The Visual Effects Society had it's annual meeting last Saturday. There was a live feed to Vancouver and San Francisco.
It was also webcast throughout the world including the other sections of London and Australia.
The video of the meeting should be online in the next couple of weeks or so for all VES members.
As noted at the meeting the VES website is being totally re-written and is scheduled to be online in October.
Lots of great stuff like forums, videos and user areas. Headed up by Carl Rosendahl
Mike Fink gave a talk called 2000 years of visual effects in 30 minutes.
Discussed the history and art-form of imagery and how even early paintings are making an impact on cinema and visual effects.
Helped to illustrate the artistry and advances in visual effects.
Bill Taylor was awarded the VES Board of Director's Founder's award.
Bill talked about many things including:
1. Keeping production local
2. Having a visual effects trade organization for visual effects companies.
3. Having a visual effects union.
This was well recieved. These are some of the issues that the VES board has been discussing the last couple of years as we look to the future.
As Bill mentioned Jim Danforth had brought up some of these same issues years ago.
The VES is an honorary society for Visual Effects Artists. It's been discussed that that these 3 things: Society, Union, Trade organization, make a fully rounded industry and each of those had different purposes.
The VES determined it was best to remain as it was designed to be - an honorary society, instead of changing into one of the other forms.
I think many members and VFX companies are interested in the future and want to avoid some of the issues that we currently have to deal with. A union and trade organization are possible ways to deal with those issues.
Doug Trumbull was the main speaker at the event.
Doug is always interested in getting the greatest experience and felt that many of the limitations have been based on
decisions made years ago that aren't relevant now.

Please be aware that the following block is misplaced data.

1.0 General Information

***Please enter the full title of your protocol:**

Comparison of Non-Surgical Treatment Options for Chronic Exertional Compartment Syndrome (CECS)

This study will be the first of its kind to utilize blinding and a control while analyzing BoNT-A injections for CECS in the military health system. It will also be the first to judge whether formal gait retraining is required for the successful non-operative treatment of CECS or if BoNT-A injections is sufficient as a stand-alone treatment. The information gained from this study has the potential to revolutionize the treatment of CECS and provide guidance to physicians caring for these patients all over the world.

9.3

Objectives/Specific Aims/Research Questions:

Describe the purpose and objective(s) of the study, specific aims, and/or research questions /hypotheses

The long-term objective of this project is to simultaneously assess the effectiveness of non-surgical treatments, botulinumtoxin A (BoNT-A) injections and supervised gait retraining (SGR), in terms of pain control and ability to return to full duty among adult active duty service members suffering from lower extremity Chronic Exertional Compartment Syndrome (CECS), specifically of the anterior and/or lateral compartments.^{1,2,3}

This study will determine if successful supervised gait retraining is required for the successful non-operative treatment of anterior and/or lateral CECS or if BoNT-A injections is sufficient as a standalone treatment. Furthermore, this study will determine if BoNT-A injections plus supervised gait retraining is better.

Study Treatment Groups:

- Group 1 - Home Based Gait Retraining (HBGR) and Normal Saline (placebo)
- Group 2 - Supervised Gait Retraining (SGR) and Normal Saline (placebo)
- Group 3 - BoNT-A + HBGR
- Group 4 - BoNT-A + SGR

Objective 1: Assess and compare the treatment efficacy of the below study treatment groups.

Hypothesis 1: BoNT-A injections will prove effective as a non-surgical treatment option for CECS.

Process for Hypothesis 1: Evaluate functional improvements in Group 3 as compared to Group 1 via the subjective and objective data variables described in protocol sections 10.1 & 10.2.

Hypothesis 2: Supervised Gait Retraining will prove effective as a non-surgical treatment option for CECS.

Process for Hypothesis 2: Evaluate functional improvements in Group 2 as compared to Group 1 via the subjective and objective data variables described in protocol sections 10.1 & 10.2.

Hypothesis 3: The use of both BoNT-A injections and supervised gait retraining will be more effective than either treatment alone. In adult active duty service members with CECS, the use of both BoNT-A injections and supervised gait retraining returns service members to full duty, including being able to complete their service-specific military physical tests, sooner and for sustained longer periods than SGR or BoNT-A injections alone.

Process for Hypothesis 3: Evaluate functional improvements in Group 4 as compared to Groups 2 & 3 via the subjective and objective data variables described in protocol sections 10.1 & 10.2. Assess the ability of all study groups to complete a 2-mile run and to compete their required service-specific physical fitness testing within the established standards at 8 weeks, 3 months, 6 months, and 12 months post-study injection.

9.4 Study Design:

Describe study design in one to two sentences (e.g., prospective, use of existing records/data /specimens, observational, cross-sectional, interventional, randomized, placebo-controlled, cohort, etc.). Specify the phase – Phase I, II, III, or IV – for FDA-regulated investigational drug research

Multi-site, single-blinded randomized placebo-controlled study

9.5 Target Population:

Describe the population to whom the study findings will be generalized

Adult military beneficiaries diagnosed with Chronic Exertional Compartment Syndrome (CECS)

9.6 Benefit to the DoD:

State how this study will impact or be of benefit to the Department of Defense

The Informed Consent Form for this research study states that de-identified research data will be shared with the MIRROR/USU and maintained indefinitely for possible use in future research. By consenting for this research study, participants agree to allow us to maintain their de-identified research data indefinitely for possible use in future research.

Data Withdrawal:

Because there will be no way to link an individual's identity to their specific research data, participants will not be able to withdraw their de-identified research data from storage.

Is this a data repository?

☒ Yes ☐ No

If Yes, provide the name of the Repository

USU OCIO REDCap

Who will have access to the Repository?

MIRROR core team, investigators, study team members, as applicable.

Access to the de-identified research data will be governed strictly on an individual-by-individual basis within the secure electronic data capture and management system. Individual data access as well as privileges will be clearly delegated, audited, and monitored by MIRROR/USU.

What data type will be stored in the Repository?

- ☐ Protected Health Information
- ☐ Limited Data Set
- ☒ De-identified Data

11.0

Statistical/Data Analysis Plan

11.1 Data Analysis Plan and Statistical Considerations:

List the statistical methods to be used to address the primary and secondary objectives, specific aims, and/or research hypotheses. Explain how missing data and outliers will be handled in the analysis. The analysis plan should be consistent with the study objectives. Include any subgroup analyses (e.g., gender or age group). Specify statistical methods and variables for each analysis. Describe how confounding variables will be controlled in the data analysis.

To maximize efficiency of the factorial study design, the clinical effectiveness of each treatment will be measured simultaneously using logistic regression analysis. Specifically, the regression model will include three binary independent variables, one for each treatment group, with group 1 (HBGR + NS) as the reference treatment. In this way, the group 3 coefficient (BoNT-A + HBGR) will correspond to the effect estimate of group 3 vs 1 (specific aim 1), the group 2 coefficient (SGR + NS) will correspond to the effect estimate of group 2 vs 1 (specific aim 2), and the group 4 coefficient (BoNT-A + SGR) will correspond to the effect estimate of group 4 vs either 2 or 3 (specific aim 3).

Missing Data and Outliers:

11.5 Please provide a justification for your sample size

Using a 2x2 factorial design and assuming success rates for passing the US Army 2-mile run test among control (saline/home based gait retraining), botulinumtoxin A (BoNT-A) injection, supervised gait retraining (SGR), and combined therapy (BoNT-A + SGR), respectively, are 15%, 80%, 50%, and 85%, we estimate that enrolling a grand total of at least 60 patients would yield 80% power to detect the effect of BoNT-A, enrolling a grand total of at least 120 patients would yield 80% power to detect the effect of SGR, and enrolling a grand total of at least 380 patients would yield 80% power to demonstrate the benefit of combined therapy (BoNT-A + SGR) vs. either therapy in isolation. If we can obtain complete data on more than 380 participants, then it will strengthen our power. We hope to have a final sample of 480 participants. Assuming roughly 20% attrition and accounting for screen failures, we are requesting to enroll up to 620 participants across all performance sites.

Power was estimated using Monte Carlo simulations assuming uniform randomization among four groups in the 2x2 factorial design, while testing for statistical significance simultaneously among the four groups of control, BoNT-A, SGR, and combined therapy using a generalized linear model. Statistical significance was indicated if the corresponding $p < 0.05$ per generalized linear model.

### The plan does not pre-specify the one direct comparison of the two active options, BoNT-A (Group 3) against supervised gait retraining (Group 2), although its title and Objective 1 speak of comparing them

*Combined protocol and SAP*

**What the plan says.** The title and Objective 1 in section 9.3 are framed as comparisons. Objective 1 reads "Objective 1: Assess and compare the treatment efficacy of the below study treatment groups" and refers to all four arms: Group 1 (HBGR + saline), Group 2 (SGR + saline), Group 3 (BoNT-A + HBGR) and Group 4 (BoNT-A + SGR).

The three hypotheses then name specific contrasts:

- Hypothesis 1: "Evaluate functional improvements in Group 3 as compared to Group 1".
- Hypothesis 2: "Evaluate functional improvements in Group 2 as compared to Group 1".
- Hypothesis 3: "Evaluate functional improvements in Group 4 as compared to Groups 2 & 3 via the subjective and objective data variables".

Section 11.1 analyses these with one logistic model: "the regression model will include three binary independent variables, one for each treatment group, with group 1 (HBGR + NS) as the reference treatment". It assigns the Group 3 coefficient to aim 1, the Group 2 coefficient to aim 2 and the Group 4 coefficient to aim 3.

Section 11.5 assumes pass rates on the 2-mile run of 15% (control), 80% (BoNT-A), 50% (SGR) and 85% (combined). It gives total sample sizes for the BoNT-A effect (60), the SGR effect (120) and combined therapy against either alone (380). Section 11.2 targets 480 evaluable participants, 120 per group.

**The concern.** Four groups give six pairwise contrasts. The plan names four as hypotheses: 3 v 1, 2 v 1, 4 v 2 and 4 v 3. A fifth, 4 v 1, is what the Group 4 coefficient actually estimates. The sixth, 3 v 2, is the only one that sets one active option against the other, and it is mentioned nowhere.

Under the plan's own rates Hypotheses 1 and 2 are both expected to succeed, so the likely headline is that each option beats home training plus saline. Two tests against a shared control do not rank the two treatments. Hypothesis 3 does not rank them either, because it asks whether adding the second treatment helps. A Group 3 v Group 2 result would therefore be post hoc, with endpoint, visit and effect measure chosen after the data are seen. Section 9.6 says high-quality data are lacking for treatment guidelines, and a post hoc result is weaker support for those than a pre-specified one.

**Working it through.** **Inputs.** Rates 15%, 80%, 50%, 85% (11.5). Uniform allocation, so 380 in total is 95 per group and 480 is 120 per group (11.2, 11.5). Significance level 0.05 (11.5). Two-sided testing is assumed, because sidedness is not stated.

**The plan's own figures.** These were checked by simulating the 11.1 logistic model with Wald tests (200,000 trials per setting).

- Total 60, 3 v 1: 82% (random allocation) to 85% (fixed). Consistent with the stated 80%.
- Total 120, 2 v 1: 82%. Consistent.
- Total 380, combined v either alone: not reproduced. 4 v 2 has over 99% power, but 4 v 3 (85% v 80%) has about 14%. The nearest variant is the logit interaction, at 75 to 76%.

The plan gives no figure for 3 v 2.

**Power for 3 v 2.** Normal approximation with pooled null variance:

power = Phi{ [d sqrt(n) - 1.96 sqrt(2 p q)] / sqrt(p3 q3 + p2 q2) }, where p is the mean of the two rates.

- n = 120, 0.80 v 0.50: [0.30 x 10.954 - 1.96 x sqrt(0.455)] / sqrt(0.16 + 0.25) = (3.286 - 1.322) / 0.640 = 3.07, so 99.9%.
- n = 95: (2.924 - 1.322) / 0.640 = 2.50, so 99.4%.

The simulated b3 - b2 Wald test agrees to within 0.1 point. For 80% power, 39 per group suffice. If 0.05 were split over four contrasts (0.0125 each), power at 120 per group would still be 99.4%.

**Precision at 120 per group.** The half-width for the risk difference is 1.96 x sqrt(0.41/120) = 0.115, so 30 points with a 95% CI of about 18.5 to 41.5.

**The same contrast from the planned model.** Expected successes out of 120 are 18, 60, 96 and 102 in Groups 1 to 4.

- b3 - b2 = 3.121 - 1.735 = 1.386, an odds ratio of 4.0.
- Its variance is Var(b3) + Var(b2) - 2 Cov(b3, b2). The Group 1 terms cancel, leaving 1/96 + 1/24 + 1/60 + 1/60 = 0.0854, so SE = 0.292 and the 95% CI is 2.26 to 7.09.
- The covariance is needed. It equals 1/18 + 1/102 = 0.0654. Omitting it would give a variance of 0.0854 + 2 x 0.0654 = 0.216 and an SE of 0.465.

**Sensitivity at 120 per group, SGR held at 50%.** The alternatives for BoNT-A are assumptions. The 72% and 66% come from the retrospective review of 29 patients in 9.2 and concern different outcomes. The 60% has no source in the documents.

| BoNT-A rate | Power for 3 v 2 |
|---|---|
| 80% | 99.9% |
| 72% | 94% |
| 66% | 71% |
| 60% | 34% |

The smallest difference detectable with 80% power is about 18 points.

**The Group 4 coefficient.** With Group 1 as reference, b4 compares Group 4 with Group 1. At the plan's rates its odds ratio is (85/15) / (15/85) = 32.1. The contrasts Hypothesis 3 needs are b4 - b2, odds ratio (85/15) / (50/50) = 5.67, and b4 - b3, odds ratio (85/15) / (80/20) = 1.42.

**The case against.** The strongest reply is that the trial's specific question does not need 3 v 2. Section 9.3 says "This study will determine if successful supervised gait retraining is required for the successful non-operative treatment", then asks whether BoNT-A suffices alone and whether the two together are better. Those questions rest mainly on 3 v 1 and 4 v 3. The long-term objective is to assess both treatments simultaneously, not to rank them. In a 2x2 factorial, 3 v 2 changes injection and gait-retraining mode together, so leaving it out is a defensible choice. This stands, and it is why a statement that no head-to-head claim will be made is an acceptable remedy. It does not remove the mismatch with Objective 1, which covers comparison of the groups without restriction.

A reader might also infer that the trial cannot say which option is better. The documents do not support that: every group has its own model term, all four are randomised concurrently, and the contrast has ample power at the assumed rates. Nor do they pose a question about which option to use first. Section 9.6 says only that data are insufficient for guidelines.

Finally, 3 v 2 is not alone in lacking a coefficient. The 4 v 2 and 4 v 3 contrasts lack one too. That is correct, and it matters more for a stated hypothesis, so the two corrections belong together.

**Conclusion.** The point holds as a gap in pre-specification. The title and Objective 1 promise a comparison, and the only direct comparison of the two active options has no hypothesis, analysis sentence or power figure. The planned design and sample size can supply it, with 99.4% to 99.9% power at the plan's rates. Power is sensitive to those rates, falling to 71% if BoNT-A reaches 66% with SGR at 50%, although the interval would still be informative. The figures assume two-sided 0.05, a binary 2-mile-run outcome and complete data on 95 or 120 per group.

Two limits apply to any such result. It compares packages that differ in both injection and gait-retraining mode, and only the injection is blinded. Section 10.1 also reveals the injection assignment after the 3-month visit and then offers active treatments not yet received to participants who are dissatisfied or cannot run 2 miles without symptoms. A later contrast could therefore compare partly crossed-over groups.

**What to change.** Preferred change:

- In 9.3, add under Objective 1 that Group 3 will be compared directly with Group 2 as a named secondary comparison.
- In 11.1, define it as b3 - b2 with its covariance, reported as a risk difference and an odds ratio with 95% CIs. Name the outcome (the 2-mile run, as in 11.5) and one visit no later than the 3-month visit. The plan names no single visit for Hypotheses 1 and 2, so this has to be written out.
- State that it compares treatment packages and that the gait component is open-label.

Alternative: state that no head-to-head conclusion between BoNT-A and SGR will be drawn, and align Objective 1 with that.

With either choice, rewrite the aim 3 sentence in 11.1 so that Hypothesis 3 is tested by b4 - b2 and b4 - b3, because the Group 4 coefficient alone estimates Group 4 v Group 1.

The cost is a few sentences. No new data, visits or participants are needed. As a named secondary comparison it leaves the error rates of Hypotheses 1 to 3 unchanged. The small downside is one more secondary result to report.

Doug felt that film will disappear (no time frame given) and that digital can equal the quality of film, even now.
Doug had said that in early motion picture development approx 50 fps was determined to be needed to show continuous movement and avoid flicker. Soon there after multi-bladed shutters to minimize flicker issues. 16/18 fps were chosen for silent movies to use as little as film as possible. Sound went to 24fps not for the picture but to make it possible to do sync sound.
He developed Showscan years ago which originally ran at 72fps and later at 60fps.
24fps results in a lot of blur. It requires the blur for your eye to read it as continuous motion instead of flicker still images. He and Kubrick found this out when trying to shoot stars without blur on an animation camera. Faster frame rates don't need as much blur and tend to produce sharper images.
Even though 24fps is thought of as movies and 60fps is thought of now as video, the faster frame rates provide a more life like experience.
The current standard for footlamberts on a movie screen is 16. This is much darker than your flat-screen at home.
With stereo 3D projection now a polarizer is needed over the projector lens which results in 1 stop loss of light.
Then the glasses the audience wears has polarizers which result in another stop loss. End result is the audience is watching an image at 4 footlamberts which reduces the color and quality of the image, especially compared to real life.
The current digital projection systems use a chip size that limits the amount of light that can be projected through it so there still remains a limit to how bright and real the screen is. Doug would like to avoid these limits and take the opportunity now that we're transitioning into digital projection to think in terms of the future and not just come up with standards that are barely good enough.
Worth checking out the video.
There were also reports from the various committees with a lot of progress being made in the last year.